Cambrian College promotes online mental health supports to students

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The Canadian Mental Health Association Sudbury/Manitoulin and the North East LHIN are promoting two, new provincially-funded tools for people in northern Ontario to deal with mental health issues.

BounceBack and Big White Wall are telephone coaching and online support systems, respectively, aimed to help anyone dealing with low mood, stress, and worry.

BounceBack is a referral-based online and telephone program, that helps those aged 15 years and older. The program offers online videos that provide tips like how to manage moods or improve sleep and are offered in multiple languages.

“We started at the age of 15 because then they have the maturity to be able to access these kinds of programs,” says Sue Tassé, Manager of clinical services for the CMHA Sudbury/Manitoulin.

The other program, called Big White Wall, is intended for those 16 and older and offers a peer support model.

Community members can interact with peers with the help of trained guides to monitor conversation. Members can add “bricks” expressing thoughts and feelings. The site is monitored by “wall guides” who are trained professionals who moderate the content.

Sue Tassé is the manager of clinical services at the Canadian Mental Health Association- Sudbury/Manitoulin. She hopes these free services will be beneficial to not only students at Cambrian, but everyone in the community. (Kirthana Sasitharan/CBC)

Tassé says a program like this offers students and community members another option for dealing with mental health struggles as they wait for access to health care providers such as psychotherapists.

“We know that there are wait lists for treatment, we know that there are wait lists for accessing counsellors and those needed intervention services. This is just another tool to put into another tool box.”

BounceBack is a referral based telephone coaching program with workbooks and videos and Big White Wall is a peer support community online. Both services are free and funded by the Ontario government. (Kirthana Sasitharan/CBC)

The programs are coming to northern Ontario after a successful launch in the south of the province. The North East Local Health Integration Network, along with CMHA and the Ontario Telemedicine Network are helping to increase awareness about these programs the region.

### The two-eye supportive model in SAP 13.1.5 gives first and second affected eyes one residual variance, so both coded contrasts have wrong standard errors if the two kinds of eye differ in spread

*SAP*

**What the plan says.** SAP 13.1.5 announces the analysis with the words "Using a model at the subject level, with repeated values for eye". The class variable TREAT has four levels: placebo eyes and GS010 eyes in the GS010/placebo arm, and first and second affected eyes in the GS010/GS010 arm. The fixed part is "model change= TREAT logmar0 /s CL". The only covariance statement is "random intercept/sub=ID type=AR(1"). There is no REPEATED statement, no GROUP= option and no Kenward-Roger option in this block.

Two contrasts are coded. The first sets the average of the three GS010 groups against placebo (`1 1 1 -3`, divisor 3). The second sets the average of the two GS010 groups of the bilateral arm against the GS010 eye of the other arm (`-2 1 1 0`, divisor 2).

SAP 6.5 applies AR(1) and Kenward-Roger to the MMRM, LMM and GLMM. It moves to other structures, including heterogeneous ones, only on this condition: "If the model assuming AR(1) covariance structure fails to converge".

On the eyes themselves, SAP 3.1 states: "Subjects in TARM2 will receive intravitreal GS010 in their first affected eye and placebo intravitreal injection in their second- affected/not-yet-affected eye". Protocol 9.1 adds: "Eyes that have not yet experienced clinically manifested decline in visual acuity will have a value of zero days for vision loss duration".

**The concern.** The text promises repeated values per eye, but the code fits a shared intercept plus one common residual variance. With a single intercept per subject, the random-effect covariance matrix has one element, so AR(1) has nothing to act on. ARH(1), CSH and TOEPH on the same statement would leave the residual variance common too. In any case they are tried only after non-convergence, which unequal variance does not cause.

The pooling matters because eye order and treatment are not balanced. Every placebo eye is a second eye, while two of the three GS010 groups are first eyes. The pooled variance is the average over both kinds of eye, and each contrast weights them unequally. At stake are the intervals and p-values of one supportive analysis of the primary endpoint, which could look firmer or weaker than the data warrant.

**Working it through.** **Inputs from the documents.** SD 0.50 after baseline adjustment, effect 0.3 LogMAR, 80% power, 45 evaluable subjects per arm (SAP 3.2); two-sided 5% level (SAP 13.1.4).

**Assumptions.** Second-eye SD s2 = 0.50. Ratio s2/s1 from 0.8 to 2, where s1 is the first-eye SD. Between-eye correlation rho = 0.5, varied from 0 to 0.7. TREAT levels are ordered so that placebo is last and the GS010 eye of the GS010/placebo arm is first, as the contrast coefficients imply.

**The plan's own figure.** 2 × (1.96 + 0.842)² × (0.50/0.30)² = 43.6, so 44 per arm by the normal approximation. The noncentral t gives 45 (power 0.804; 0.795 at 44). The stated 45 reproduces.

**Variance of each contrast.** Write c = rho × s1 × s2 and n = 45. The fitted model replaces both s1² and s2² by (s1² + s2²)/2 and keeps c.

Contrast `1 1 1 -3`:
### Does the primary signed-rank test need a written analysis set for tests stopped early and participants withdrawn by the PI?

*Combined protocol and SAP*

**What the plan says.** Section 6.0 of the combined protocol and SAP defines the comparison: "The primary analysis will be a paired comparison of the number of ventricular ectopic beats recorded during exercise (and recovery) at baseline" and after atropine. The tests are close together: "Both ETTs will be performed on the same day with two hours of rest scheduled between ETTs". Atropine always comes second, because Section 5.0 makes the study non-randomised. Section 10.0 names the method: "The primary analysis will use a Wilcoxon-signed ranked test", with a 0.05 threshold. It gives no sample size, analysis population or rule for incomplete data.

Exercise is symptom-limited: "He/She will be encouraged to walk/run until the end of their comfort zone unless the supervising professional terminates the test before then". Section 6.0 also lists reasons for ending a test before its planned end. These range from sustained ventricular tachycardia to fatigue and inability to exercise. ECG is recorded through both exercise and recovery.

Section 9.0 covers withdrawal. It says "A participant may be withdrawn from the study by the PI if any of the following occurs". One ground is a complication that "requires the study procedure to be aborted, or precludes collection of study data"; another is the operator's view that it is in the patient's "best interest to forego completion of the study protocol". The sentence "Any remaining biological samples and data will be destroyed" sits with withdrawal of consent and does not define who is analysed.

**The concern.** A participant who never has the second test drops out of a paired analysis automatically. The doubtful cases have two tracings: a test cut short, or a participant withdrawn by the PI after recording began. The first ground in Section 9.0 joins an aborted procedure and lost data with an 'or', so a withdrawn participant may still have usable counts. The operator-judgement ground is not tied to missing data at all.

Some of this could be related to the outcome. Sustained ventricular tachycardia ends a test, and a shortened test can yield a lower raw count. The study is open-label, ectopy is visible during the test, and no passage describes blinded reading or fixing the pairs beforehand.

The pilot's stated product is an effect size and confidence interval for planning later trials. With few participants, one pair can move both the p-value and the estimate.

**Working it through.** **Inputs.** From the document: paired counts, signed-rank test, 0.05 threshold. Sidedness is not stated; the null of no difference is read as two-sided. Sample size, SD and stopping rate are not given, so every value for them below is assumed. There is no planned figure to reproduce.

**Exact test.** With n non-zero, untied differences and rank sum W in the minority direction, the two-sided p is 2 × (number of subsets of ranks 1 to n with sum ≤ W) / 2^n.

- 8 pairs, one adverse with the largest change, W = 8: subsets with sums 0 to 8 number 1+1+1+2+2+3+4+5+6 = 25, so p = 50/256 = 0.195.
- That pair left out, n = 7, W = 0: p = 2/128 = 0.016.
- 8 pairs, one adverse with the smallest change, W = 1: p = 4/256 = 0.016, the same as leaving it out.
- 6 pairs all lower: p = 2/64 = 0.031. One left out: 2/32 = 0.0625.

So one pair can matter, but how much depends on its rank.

Ideal for students and youth

The launch took place at Cambrian College where the CMHA Sudbury/Manitoulin has been working to make sure the services are accessible to students and staff.

Emily Zanini knows first hand what it’s like to deal with the burden of mental health struggles. The health promotion educator for CMHA Sudbury-Manitoulin says she had a hard time with it in school.

When she was a student, Zanini says she was always under the pressure to perform well in school while also being away from home. As the pressure began to build, she says she just assumed she was in a ‘rut.’

“But then that difficult time persisted. My symptoms began to really become more intense,” says Zanini. She recalls not being able to get on a school bus to get to campus because her anxiety was so bad.

Emily Zanini is a health promotion educator with CMHA- Sudbury/Manitoulin. She says she struggled with her mental health when she was a student and could have benefited from programs like BounceBack and Big White Wall. (Kirthana Sasitharan/CBC)

“If I had a service or program [like this], I wouldn’t have gone down that road,” she says. “I wouldn’t have had to suffer. I would have gotten support as needed and in a convenient and timely way, like the BounceBack and Big White Wall programs do.”

Zanini says having multiple resources for a community to access will help to decrease those wait times for services in areas where there are long wait lists.

“My hope with this program being launched is that people will be proactive and feel empowered to take care of their mental health.”